Tuesday, June 5, 2012

Building a Perception

As the Astros' draft clock ticked down to zero the industry expected their selection to either be Standford righty Mark Appel or Georgia high school outfielder Byron Buxton. Yes it was known there was a slight chance that Houston may call out the name of the helium Puerto Rican short stop Carlos Correa.

Of course, the Astros were incredibly tight lipped throughout the entire process and may have had Carlos Correa at the top of their board from the start. If they did it was brilliant. How do agents develop signing bonus demands? The answer swings much further in the perception direction than the reality direction.

I may be giving the Astros too much credit, but in my mind they intentionally played up Mark Appel and Byron Buxton throughout the process. Those two and their agents then built their expectations for bonuses, as did the next tier of prospects.

Thanks to this perception and the new draft rules, Carlos Correa's bonus demands entering the draft were going to be several million lower than Mark Appel and Byron Buxton. Now we are hearing that Correa will likely sign by the end of the week. Personally, I can't help but wonder if the an arrangement was made just prior to the final pick.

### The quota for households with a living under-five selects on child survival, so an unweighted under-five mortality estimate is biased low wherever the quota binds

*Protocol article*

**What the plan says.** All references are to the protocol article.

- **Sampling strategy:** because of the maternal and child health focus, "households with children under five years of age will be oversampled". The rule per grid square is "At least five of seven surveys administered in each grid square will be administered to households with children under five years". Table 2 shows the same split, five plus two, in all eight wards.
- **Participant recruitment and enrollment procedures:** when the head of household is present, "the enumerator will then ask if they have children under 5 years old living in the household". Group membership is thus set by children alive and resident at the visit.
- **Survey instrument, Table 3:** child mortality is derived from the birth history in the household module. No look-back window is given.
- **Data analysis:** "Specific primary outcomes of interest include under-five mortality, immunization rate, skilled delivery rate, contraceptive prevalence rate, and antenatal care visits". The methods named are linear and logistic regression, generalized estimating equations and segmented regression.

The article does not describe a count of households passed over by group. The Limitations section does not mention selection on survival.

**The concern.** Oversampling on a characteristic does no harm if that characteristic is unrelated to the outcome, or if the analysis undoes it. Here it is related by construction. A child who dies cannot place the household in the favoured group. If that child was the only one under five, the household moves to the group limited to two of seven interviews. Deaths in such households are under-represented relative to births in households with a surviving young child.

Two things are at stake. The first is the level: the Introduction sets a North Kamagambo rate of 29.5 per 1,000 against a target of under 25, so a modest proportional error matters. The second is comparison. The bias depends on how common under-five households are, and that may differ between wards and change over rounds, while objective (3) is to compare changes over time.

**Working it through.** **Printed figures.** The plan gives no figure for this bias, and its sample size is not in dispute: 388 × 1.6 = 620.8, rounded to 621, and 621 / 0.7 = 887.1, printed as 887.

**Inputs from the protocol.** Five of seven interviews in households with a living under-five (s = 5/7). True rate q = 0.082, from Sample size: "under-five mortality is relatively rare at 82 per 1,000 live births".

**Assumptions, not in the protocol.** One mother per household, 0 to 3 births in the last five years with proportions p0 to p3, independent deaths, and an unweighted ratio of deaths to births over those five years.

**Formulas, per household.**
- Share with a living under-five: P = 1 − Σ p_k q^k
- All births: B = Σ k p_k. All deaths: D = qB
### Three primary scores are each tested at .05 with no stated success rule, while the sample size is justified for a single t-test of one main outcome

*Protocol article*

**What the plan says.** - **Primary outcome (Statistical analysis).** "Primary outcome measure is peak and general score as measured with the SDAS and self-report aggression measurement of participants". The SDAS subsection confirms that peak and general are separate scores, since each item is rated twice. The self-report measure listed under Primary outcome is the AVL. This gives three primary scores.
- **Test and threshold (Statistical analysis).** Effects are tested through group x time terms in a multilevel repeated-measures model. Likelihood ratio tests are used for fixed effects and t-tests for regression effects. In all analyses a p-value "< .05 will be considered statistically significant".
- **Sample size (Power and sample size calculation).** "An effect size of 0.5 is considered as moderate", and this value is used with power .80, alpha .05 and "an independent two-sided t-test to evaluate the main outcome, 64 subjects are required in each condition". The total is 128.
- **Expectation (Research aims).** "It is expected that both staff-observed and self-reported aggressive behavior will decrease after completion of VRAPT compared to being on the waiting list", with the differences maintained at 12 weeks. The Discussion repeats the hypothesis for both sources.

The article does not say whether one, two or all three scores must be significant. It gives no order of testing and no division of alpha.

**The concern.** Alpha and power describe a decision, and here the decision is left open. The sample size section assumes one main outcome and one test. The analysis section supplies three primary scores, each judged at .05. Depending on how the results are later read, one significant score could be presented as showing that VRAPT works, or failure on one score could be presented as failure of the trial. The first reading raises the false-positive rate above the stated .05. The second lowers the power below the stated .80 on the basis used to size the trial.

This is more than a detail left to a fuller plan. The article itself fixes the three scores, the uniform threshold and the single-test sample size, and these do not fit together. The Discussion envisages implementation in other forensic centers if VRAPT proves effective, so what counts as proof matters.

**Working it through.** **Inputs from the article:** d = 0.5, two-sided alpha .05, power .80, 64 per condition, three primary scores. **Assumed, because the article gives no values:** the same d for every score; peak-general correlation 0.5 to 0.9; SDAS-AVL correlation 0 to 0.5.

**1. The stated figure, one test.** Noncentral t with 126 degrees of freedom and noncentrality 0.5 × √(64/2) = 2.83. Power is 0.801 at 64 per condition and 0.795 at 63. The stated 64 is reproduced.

It is a time when bonuses are restricted based off budget pools. When the Astros called Correa, it was an opportunity for Correa to make a couple million more than if he went at 3 or lower, and it was an opportunity for the Astros to get their top choice for less than the suggested slot. This wouldn't have been possible had the perception not already existed that Appel and Buxton were the top two prospects in the draft. I'm not saying this perception was entirely created by the Astros, but they could have certainly played a big part in it. Especially if their entire organization from the top to bottom knew which names to play up.

Oh and by the way, thanks to the Astros cleverness at the top, they were able to draft Lance McCullers Jr at pick 42. McCullers may have slid as much as any player in the first few rounds. He has huge upside and will likely require a bit extra thrown his way to convince him to stay away from the college bookstore this fall. It's hard not to be a fan of the Astros, and with one coy maneuver they've solidified themselves as a team I'm going to keep an eye on.


  1. I'm hoping the ultimate outcome is that top prospects will start shying away from agents like Scott Boras because it may cause them to get dropped to a lower pick or round.

  2. That would be very interesting and obviously good for teams, because Scott Boras is very good at what he does.